CAMEROTA: You've addressed it. Thanks for all the information, Peter, really appreciate it. Thanks for your time.

NAVARRO: Take care. All right.

Graduating seniors are sharing their hopes for the future.


JORDAN JEFFERSON, JACKSON STATE UNIVERSITY, JACKSON, MS: We have witnessed some dark hours, but today we stand on the threshold of a new beginning.


CAMEROTA: We have a very special edition of "The Good Stuff," next.



BERMAN: Time now for a special edition of "The Good Stuff."

The class of 2020 may not be getting the graduation ceremony they expected, but that hasn't stopped high school and college seniors from sharing messages of hope as they look to the future.


KATHRYN COYNE, RIVERSIDE HIGH SCHOOL, ELLWOOD CITY, PA: To my comrades in composition, to my allies in Algebra, to my friends in phys ed, to my family, to the class of 2020, I'm coming to you from my own little quarantine on the day that would have been my prom, in the dress that I would have worn.

CALEB SOLOMON, LE LYCEE FRANCAIS, LOS ANGELES, CA: We expected to have a graduation ceremony. We expected to have a prom. We expected to be able to see our friends in person.

ELIZABETH VAUGHN, OAKWOOD HIGH SCHOOL, DAYTON, OH: We allowed ourselves to shed a few tears, but quickly transitioned to funnel these emotions into embracing the unexpected. In Oakwood, Ohio, classmates began to use their 3-D printers to print face shields for healthcare workers and our car trunks (ph) became our new favorite place to hang out.

AHJAE BATTS, BISHOP MCNAMARA HIGH SCHOOL, FORESTVILLE, MD: And while we may not experience our end of the year events, nothing can take away from our hard work, growth and accomplishments from the last four years.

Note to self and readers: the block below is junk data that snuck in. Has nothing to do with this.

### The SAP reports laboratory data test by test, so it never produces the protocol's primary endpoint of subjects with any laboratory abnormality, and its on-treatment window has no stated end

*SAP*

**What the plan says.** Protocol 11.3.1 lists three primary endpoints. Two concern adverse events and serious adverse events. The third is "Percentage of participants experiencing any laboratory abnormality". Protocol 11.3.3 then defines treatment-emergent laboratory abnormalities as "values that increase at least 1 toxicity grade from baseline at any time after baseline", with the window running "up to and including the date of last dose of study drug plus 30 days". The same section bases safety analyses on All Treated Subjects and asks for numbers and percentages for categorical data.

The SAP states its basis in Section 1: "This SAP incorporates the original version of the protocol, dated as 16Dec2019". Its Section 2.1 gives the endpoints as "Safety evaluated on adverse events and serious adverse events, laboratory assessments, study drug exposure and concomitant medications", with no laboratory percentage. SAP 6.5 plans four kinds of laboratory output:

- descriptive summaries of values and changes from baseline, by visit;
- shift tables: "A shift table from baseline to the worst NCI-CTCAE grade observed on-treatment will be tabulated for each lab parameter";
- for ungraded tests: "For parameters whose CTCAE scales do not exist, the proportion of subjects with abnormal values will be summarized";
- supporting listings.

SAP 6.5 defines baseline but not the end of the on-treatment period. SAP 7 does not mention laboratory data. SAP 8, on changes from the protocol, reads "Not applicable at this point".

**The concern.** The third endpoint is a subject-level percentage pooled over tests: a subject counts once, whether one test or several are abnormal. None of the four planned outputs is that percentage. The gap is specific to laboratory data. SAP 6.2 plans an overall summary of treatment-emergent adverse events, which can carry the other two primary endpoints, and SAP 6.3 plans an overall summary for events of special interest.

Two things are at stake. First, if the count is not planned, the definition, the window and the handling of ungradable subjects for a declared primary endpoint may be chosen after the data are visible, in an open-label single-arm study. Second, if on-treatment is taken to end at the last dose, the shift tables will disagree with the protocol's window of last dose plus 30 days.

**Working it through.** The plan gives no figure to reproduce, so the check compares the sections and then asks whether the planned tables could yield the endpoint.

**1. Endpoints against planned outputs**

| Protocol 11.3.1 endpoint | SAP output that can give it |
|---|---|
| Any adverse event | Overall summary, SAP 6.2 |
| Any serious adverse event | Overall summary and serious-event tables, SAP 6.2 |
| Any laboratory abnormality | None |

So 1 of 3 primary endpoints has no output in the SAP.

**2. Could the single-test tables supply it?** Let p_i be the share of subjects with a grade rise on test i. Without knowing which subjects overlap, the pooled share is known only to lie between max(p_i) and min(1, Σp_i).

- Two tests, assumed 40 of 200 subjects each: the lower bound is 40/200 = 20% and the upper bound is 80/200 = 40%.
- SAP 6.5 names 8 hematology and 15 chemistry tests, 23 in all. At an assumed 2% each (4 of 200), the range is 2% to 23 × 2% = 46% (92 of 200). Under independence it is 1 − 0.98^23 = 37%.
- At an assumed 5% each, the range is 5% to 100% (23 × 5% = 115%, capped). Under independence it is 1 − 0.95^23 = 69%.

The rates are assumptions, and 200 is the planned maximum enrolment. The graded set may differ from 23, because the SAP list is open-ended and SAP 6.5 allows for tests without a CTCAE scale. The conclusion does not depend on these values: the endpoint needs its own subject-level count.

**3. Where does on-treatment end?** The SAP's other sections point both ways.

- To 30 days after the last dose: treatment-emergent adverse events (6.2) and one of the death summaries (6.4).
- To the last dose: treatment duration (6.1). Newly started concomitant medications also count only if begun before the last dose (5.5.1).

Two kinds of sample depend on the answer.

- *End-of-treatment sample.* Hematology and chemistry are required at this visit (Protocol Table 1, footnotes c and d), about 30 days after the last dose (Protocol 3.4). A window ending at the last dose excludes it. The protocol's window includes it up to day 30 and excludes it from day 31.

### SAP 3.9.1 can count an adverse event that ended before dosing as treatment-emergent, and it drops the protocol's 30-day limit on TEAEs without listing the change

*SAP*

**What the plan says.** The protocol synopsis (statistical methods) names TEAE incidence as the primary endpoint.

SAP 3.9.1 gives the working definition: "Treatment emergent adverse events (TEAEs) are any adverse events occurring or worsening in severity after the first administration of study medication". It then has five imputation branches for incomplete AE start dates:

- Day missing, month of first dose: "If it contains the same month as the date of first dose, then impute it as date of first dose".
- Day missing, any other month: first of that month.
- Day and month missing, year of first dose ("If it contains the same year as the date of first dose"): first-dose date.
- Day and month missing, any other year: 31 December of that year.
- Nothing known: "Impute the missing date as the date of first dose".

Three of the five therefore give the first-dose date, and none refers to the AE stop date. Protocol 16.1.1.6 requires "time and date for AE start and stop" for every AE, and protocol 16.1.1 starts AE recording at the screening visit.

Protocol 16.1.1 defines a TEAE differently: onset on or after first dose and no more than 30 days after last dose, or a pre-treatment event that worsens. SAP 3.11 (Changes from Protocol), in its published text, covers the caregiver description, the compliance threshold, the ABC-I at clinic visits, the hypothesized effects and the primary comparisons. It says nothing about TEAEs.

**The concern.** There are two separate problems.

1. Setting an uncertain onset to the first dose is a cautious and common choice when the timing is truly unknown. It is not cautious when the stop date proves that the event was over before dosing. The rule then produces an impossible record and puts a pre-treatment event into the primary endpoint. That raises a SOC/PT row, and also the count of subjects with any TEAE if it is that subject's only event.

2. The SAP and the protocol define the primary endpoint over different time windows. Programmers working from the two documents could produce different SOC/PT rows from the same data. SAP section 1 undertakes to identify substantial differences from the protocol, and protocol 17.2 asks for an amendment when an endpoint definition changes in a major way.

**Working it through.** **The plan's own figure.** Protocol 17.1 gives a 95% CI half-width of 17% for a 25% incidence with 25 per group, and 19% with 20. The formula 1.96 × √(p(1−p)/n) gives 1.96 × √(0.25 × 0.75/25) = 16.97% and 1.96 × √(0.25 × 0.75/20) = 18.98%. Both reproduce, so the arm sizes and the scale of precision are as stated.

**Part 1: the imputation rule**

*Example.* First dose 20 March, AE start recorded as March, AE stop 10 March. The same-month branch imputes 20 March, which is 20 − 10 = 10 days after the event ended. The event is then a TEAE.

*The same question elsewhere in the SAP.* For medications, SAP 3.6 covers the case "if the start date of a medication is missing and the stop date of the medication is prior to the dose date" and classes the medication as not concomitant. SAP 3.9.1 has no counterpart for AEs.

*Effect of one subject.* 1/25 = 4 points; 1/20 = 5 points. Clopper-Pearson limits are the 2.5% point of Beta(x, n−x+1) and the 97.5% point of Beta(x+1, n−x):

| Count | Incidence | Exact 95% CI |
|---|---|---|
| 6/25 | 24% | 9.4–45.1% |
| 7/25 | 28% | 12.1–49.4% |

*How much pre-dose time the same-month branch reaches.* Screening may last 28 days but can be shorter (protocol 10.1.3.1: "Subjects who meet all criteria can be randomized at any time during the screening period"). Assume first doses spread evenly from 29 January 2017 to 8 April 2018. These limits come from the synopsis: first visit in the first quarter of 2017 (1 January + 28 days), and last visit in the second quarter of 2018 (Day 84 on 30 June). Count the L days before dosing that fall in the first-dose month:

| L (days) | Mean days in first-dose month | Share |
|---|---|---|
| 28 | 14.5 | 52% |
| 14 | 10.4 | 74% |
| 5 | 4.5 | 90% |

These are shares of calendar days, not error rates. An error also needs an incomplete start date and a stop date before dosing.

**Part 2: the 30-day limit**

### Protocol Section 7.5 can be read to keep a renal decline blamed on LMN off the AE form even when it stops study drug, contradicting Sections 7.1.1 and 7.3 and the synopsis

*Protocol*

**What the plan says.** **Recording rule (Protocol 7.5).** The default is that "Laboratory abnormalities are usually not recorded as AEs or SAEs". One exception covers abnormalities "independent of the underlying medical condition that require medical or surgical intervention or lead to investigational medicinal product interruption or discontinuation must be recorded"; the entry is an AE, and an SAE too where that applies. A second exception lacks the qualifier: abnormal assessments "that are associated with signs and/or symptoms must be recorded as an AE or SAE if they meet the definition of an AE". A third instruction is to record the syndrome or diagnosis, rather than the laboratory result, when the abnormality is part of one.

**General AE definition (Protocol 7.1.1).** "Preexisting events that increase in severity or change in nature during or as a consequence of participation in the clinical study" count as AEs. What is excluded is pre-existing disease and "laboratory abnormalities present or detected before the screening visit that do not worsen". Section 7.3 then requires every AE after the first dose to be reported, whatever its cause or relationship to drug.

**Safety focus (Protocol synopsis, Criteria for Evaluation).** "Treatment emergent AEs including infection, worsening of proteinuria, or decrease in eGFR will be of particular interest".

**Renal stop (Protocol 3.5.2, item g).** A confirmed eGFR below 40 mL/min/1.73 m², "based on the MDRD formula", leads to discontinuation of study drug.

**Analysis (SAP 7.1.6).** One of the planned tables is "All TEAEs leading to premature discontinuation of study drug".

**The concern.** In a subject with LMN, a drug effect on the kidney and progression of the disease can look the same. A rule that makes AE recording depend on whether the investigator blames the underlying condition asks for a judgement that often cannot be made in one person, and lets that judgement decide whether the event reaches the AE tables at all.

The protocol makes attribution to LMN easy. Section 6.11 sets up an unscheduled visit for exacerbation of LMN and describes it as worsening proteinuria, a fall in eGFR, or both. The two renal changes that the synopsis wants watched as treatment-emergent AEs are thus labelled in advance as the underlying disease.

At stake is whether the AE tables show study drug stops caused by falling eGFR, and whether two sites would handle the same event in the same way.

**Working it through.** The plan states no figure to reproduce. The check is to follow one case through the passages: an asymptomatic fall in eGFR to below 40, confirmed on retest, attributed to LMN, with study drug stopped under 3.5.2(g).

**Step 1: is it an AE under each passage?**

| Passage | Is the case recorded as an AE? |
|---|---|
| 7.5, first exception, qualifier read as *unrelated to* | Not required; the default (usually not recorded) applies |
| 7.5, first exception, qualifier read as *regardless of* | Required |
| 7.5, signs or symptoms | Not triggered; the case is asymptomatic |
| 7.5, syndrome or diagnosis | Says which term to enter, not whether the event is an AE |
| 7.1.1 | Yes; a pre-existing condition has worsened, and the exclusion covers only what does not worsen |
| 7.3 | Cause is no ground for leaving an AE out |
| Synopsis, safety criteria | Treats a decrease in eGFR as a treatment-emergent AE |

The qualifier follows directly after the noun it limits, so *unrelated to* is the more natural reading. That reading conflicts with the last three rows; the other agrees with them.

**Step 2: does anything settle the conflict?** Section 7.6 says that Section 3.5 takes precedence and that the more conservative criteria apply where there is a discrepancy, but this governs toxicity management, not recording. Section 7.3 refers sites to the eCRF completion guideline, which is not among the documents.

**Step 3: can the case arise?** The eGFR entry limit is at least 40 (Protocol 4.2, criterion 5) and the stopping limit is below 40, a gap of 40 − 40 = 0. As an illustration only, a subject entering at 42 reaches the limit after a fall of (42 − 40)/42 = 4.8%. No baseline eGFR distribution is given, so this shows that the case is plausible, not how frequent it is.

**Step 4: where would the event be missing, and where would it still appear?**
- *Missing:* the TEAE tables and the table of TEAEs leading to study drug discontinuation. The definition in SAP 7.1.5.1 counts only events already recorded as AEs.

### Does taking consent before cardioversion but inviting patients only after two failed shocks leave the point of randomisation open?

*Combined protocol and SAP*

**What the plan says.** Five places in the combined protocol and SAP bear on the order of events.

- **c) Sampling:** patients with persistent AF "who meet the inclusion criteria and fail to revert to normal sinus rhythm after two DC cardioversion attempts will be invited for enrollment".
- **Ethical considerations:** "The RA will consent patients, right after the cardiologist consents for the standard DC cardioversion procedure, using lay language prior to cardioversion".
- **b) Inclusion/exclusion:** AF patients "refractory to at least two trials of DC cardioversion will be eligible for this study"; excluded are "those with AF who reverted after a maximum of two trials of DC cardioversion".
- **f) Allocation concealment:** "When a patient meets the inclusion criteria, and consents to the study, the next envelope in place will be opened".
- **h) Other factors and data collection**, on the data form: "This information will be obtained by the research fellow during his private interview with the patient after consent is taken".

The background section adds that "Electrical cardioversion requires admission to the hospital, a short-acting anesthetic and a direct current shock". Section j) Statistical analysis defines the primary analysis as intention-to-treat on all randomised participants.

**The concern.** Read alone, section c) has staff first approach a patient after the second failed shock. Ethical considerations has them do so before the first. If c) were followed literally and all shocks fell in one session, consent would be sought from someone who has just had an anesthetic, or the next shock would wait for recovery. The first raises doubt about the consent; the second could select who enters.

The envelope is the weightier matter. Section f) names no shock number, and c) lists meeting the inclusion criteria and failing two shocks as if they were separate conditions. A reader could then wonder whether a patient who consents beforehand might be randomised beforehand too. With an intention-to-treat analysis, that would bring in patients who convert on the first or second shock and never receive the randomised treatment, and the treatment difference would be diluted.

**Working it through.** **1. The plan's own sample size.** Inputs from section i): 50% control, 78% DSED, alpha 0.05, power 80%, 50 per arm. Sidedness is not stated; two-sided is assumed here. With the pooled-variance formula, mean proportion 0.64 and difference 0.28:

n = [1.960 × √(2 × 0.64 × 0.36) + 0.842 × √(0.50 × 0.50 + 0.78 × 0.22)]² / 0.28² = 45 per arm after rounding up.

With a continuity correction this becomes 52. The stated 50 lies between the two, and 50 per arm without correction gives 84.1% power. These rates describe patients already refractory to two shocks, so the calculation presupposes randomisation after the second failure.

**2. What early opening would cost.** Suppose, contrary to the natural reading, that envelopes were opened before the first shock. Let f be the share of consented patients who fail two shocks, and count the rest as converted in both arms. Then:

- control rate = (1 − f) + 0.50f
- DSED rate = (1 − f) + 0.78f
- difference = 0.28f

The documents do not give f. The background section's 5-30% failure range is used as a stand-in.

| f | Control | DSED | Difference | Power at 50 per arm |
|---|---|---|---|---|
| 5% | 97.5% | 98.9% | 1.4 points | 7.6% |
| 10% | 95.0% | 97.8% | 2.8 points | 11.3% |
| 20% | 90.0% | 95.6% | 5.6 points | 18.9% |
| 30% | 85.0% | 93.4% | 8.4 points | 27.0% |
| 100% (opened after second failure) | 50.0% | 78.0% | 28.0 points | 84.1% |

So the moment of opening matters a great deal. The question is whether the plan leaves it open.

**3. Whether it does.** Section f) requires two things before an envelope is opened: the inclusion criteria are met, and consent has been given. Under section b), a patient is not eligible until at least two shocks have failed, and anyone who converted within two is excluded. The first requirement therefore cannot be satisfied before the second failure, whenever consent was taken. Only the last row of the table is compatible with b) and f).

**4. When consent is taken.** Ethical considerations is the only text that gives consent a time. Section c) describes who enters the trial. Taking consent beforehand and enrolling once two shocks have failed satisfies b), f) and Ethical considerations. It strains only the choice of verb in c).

LAUREN SORENSEN, UNIVERSITY OF WISCONSIN-MADISON: Everything that has been taken away from us this year, and I know that we have lost a lot, cannot take away from the fact that we made it. We are graduating today.

CHLOE TAMIS, NORTH SALEM HIGH SCHOOL, NORTH SALEM, NY: Who else can say that they had their graduation at a drive-in movie theater or their prom in a garage?

JORDAN JEFFERSON, JACKSON STATE UNIVERSITY, JACKSON, MS: We have witnessed some dark hours, but today we stand on the threshold of a new beginning.

LOGAN WILLIAM BAGGETT, PETAL HIGH SCHOOL, PETAL, MS: Fear has not defined us. And we must continue to not let it define us as we go into the future.

HANNA ALLEN, CLARK ATLANTA UNIVERSITY, ATLANTA, GA: As we prepare to move forward in our careers, graduate programs, military service or whatever our choices are, we know we are prepared to succeed.


BROOKE FOSTER, CENTRAL STATE UNIVERSITY: As students of Central State University, we've learned a primary lesson from each other, and that's to be resilient in any situation.

ALEXANDRIA DENIA LOVE, LOUISVILLE HIGH SCHOOL, LOUISVILLE, MS: We did it. We made it. And let us not stop here and continue to do ground breaking things in this world.

UNIDENTIFIED MALE: Congratulations to the class of 2020.


BERMAN: Congratulations indeed.

Tomorrow, CNN honors the graduates of 2020 with a two hour event starting with "Class of 2020: In This Together." And then join LeBron James and former President Obama for "Graduate Together." The celebration begins tomorrow at 7:00 p.m. Eastern only on CNN.

CNN's coverage continues, next.



POPPY HARLOW, CNN ANCHOR: Friday morning. We're glad you're with us. I'm Poppy Harlow.